Employing physical examination, mammography, and fine-needle aspiration (FNA) in the evaluation of palpable breast masses, the Oregon Health Sciences Group studied almost 500 women prospectively, assigning a score of 1, 2, or 3 for benign, suspicious, or malignant results. The triple test score (TTS) is the sum of these observations. They noted that all lesions with a TTS of 4 or lower were benign on follow-up (n = 315), and those masses with a TTS of 6 or higher (n = 130) were confirmed malignant on biopsy. Of the 39 lesions (8%) with a score of 5, 19 were malignant and 20 were benign. This was, in their opinion, a clear-cut separation. Simple measures can provide definitive answers for palpable breast masses, with apparent safety and reliability.
In a series in which 37 consecutive patients were cured of their hypoglycemia after surgery, it is obviously worthwhile to note the localization procedures of the authors. All patients underwent portal venous sampling or calcium angiography before their operations, which included palpation and intraoperative ultrasonography. Of all the modalities used, intraoperative ultrasound found all but 2 (35 of 37) of the insulinomas, and those 2 were resected based on regional localization alone (both in the tail of the pancreas). Thus, the combined use of both calcium angiogram and intraoperative ultrasound is recommended.
Following computer-generated models, this study group attempted to determine which currently available biopsy method for evaluating and treating mammographic lesions was most cost-effective. Using 3 different scenarios, a highly suspicious abnormality (Breast Imaging Reporting Data System [BIRADS] 5), a suspicious mammographic abnormality (BIRADS 4), and an abnormality suspicious for ductal carcinoma in situ alone (microcalcification without a mass), it was determined that only for BIRADS 4 lesions did a stereotactic core biopsy prove more cost-effective than needle localization.
In light of a 50% incidence of severe coronary artery disease in patients with abdominal aortic aneurysm, this study was done to determine whether cardiac morbidity and mortality has decreased with increasing experience after endoluminal abdominal aortic aneurysm (EAAA) repair. After reviewing 173 consecutive patients undergoing EAAA repair divided into earlier and later operation groups, it was concluded that adverse cardiac events had not changed in number, and that predictors of these events included the use of multiple graft extensions, female sex, and severity of cardiac disease. Surgeons are using EAAA repair in more high-risk patients. The trend toward EAAA repair has not reduced morbidity and mortality with experience, but it may be employed in sicker patients.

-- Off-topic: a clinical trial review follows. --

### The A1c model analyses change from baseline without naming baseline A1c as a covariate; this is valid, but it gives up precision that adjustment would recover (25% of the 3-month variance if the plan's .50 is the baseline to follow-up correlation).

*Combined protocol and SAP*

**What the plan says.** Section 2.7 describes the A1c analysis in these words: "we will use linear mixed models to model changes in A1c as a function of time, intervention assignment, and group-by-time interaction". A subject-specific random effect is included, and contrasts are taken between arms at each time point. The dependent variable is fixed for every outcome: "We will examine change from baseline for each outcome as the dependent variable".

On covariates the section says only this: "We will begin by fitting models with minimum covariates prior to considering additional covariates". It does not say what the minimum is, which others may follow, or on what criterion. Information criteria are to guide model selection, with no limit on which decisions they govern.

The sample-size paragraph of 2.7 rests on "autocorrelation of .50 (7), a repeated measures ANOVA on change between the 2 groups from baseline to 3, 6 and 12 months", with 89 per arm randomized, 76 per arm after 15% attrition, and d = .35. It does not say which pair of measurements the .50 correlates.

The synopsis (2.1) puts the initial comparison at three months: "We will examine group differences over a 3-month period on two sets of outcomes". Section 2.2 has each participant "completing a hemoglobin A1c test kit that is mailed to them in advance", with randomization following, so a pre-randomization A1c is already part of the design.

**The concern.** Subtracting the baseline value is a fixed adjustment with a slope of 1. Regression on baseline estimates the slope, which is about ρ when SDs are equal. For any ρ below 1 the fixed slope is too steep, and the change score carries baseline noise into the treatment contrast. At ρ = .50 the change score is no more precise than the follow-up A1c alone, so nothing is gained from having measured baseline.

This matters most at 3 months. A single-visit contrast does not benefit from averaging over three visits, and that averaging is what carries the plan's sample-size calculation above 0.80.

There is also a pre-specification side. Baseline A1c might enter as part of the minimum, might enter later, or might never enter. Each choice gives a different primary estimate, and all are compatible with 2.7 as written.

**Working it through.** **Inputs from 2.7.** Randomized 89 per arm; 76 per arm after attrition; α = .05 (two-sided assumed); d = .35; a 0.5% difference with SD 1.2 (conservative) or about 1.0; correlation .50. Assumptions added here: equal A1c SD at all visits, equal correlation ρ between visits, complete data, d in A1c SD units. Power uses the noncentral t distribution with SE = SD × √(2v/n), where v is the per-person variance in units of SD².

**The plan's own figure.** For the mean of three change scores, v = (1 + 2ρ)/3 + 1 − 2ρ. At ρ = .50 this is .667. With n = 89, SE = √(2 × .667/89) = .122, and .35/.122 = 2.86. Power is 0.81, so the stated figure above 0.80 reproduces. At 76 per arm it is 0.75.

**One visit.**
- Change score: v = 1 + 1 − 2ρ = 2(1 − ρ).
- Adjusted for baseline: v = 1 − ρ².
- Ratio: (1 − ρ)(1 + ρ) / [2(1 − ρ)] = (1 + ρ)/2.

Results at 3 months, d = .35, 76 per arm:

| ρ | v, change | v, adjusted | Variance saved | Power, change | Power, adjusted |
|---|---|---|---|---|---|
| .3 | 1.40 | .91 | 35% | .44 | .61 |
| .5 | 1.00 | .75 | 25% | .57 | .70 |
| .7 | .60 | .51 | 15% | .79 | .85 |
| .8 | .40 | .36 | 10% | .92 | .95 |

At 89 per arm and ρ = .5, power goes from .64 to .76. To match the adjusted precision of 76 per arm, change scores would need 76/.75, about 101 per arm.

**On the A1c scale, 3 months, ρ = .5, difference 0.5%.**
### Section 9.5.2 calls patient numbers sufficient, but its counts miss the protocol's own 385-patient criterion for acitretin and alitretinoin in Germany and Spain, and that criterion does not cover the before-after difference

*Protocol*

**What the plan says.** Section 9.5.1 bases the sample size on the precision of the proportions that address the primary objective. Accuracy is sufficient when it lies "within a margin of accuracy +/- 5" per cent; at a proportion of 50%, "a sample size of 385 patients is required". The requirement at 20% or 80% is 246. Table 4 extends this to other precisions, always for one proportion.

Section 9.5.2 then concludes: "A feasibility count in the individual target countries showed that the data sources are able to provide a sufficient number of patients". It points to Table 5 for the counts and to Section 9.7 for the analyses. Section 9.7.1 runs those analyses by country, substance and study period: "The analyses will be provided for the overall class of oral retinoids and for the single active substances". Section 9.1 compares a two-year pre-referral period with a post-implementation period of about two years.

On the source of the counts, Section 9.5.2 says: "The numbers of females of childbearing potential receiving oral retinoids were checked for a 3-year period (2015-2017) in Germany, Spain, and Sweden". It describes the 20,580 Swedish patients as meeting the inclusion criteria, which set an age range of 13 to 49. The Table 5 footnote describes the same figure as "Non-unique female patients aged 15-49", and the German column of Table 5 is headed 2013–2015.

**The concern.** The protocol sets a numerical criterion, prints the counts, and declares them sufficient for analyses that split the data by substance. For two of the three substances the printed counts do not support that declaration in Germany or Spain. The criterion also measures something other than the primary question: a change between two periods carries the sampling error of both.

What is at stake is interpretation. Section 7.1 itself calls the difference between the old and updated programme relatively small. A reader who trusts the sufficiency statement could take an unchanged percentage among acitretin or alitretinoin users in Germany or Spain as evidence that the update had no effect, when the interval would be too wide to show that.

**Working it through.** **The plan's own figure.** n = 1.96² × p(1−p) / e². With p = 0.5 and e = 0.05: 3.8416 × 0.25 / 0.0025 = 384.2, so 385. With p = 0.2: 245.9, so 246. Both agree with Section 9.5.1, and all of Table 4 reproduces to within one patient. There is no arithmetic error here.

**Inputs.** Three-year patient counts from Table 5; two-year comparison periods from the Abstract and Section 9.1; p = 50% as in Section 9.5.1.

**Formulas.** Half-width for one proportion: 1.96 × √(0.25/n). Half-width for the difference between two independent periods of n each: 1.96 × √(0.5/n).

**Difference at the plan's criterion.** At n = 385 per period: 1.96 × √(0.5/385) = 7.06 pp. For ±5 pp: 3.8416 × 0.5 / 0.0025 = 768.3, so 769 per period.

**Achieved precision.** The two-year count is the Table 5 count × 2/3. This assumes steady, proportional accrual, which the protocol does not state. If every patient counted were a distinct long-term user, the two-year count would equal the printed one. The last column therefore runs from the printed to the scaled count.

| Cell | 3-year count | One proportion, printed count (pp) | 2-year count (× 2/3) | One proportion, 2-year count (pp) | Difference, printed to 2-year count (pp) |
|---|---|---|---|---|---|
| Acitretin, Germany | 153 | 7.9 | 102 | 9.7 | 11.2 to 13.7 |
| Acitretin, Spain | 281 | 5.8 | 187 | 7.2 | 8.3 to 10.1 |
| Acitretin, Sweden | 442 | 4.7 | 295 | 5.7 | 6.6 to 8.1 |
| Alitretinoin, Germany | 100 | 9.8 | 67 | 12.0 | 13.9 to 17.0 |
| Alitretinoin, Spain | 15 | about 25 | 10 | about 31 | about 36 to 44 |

To answer the question, "is it possible to identify a subset of patients with a positive sentinel node (SN) in whom other nodes in the remaining axilla are negative; thus limiting the requirement for complete axillary dissection?" these investigators evaluated 255 consecutive patients who underwent successful SN identification for stage T1 and stage T2 breast cancer. They observed that although the incidence of non-SN metastases seemed to be related to the number of positive SNs and the size of SN metastases, it was not possible to identify a specific group of patients with a positive SN in whom non-SN metastases were absent. Neither the number of positive SNs nor the tumor size (micro or macro) absolutely predicted the involvement of other axillary nodes in breast cancer.
This Month in Archives of Surgery. Arch Surg. 2001;136(9):986. doi:10.1001/archsurg.136.9.986